XXVI.

Bernard sat thinking for a long time; at first with a good deal of mortification--at last with a good deal of bitterness. He felt angry at last; but he was not angry with himself. He was displeased with poor Gordon, and with Gordon's displeasure. He was uncomfortable, and lie was vexed at his discomfort. It formed, it seemed to him, no natural part of his situation; he had had no glimpse of it in the book of fate where he registered on a fair blank page his betrothal to a charming girl. That Gordon should be surprised, and even a little shocked and annoyed--this was his right and his privilege; Bernard had been prepared for that, and had determined to make the best of it. But it must not go too far; there were limits to the morsel of humble pie that he was disposed to swallow. Something in Gordon's air and figure, as he went off in a huff, looking vicious and dangerous--yes, that was positively his look--left a sinister impression on Bernard's mind, and, after a while, made him glad to take refuge in being angry. One would like to know what Gordon expected, par exemple! Did he expect Bernard to give up Angela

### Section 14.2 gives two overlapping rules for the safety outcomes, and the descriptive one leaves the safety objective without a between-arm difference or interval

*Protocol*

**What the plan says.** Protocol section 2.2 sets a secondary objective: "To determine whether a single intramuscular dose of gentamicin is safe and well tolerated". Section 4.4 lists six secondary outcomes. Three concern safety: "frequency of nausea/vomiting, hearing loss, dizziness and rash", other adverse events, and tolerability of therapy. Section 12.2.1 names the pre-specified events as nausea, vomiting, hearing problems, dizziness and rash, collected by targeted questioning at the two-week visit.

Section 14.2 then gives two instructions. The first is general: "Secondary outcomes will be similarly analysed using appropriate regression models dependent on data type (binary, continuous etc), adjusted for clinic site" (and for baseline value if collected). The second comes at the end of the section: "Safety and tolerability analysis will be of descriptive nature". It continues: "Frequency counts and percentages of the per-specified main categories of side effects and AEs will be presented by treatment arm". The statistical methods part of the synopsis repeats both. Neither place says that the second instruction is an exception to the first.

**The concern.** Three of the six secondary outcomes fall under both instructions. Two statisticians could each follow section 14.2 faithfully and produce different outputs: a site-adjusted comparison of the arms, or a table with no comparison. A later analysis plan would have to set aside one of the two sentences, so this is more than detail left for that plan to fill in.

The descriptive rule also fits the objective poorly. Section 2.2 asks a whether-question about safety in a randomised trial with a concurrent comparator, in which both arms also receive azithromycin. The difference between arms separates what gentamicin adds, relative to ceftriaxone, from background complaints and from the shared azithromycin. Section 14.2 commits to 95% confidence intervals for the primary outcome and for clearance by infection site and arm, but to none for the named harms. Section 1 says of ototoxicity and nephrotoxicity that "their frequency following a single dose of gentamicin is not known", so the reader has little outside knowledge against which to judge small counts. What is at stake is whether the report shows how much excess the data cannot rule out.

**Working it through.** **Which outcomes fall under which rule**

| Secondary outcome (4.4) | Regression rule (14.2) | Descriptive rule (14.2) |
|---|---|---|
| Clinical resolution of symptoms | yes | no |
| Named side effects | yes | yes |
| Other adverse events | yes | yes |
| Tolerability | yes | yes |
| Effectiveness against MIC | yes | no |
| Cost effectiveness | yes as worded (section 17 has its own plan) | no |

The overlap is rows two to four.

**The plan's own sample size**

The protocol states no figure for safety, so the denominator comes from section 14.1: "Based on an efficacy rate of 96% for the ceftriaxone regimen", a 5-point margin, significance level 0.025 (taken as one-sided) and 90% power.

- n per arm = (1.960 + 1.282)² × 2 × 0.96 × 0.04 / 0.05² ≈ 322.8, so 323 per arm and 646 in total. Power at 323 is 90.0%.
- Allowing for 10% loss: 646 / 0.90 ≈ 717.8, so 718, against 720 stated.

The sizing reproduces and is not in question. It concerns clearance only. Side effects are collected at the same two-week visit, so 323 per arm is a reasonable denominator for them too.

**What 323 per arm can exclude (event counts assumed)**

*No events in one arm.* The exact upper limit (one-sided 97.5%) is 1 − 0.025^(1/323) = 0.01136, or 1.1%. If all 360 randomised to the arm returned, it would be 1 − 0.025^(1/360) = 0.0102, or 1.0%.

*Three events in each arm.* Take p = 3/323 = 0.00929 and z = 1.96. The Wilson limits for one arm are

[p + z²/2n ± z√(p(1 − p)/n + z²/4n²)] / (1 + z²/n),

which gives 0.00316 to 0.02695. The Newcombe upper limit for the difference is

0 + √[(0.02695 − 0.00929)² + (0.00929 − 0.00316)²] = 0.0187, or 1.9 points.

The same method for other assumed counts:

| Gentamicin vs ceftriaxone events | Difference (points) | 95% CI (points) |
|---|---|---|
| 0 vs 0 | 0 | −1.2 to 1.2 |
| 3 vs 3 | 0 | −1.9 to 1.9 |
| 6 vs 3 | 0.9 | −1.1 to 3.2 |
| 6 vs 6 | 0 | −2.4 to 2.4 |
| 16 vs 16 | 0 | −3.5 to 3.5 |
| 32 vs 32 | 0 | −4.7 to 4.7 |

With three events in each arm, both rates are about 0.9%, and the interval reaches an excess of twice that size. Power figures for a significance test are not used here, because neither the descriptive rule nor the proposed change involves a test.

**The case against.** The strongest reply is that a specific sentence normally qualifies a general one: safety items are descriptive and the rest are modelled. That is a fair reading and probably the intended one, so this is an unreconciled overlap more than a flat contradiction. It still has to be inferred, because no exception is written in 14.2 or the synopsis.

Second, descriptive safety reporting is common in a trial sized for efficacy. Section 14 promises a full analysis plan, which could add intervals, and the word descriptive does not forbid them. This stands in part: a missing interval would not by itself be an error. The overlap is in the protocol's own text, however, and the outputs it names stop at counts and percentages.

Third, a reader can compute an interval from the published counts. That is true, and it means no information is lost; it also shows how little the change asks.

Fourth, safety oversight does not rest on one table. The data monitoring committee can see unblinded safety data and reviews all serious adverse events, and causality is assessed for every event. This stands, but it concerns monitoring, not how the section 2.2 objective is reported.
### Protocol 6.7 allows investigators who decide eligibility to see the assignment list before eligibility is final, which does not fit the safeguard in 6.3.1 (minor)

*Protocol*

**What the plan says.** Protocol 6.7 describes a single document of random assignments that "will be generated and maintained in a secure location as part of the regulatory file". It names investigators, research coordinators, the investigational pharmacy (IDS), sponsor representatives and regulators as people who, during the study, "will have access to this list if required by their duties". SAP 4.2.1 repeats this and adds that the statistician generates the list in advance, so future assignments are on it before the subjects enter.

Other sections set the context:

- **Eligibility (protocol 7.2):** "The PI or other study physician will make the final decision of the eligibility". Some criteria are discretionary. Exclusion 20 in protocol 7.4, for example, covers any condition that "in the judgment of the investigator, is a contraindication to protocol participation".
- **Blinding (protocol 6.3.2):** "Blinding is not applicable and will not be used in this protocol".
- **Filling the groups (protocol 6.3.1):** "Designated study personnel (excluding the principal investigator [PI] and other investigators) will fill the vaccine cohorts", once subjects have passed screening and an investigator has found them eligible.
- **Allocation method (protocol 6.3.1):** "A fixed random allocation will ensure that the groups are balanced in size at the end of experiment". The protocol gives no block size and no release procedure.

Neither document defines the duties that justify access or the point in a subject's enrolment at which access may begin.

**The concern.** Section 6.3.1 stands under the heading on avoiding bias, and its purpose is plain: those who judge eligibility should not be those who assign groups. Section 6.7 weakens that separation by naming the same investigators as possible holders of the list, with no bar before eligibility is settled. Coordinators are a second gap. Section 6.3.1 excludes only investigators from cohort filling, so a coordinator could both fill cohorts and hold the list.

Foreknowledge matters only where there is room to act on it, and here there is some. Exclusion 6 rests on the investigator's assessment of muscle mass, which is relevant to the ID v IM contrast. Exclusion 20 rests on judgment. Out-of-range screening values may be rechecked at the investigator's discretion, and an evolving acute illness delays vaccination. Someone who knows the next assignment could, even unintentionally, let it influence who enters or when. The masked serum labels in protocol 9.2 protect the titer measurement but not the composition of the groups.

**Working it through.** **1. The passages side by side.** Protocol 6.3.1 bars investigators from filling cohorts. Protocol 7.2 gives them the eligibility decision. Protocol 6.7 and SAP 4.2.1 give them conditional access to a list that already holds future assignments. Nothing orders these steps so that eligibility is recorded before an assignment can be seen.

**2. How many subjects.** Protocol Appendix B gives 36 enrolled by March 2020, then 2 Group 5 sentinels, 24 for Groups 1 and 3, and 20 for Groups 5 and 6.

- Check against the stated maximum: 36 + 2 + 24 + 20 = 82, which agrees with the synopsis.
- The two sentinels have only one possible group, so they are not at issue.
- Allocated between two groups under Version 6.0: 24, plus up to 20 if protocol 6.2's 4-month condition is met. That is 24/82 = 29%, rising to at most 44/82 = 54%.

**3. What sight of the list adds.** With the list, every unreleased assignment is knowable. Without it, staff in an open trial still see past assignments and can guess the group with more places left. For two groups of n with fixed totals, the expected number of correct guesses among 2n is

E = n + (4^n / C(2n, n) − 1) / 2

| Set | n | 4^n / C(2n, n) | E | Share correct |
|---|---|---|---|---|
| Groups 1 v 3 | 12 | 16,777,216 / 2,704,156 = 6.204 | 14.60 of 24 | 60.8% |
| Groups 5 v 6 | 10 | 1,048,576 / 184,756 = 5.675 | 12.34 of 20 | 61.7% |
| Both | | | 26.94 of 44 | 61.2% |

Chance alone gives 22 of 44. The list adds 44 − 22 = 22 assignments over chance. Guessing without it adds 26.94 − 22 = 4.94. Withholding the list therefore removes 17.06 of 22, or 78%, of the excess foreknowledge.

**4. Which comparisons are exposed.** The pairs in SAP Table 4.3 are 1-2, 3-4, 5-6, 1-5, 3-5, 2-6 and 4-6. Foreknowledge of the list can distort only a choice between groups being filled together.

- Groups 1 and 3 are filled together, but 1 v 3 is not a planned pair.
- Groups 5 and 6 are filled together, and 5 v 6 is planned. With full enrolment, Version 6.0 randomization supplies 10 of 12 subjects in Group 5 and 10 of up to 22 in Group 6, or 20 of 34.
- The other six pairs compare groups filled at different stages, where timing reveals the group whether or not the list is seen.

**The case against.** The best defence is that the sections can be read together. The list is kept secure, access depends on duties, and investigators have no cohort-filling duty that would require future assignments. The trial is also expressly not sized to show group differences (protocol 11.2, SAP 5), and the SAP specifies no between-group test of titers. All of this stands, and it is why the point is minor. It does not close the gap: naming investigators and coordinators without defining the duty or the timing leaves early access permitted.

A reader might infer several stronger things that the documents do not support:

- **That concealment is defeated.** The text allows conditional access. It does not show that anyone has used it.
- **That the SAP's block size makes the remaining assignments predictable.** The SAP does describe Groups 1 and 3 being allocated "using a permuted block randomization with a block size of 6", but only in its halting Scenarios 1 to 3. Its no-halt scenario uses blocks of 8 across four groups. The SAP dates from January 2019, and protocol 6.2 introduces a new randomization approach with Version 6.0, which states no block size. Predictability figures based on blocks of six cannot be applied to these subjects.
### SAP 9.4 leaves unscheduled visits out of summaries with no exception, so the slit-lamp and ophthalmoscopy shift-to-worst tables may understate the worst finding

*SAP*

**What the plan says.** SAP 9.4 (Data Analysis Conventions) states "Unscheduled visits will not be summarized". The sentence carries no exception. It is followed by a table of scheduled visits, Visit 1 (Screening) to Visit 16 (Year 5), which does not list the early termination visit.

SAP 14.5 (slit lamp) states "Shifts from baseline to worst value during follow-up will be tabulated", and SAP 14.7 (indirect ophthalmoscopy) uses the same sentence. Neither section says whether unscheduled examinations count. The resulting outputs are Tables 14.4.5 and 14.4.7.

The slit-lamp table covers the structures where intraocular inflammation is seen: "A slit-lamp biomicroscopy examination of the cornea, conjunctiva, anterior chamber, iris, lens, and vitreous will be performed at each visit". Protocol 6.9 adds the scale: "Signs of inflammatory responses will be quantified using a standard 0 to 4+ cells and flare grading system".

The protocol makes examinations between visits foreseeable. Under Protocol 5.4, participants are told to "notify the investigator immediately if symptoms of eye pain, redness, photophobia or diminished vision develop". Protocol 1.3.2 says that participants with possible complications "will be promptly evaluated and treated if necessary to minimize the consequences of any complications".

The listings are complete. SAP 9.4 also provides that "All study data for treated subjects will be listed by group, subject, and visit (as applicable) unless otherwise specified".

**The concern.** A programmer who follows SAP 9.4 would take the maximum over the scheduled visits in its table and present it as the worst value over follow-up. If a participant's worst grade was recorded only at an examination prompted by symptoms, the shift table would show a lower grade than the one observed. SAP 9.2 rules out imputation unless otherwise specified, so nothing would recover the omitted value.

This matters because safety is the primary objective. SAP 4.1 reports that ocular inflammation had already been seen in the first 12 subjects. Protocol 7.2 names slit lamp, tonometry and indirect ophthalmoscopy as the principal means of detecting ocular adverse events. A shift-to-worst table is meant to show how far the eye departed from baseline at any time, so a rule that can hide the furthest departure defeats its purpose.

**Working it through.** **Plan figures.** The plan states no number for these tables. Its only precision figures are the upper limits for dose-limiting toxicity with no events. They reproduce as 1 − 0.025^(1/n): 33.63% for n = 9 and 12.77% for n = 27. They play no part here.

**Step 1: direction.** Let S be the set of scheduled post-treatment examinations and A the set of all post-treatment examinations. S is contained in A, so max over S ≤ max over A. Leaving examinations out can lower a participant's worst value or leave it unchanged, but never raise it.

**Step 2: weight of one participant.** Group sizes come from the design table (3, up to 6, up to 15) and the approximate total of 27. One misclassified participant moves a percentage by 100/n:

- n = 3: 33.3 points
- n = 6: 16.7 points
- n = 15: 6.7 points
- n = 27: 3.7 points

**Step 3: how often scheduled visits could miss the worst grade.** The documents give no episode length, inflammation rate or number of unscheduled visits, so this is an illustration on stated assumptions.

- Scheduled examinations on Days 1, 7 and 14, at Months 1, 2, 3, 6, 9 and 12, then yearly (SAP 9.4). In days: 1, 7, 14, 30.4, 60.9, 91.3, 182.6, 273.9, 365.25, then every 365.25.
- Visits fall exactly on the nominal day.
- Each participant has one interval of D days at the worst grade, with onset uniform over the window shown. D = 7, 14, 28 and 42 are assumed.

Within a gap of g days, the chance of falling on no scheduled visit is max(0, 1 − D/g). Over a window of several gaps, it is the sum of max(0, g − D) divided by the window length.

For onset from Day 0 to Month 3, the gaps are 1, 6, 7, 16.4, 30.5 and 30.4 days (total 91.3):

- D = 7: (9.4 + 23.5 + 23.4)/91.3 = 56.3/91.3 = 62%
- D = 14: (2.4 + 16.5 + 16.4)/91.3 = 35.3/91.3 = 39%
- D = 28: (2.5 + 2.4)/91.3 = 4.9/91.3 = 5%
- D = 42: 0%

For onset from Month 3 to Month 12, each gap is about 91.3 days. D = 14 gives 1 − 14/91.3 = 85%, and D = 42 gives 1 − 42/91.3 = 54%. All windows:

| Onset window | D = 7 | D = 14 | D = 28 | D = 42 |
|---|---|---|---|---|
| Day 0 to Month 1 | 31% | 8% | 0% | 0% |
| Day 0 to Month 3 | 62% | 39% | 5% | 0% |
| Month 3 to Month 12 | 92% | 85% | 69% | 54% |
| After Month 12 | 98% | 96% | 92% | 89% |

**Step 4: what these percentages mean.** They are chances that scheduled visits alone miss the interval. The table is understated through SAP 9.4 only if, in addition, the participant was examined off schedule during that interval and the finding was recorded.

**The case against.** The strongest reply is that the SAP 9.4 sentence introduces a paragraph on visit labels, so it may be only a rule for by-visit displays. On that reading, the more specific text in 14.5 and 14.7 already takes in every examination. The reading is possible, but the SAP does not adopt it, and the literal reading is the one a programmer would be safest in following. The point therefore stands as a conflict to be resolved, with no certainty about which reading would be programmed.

-280-

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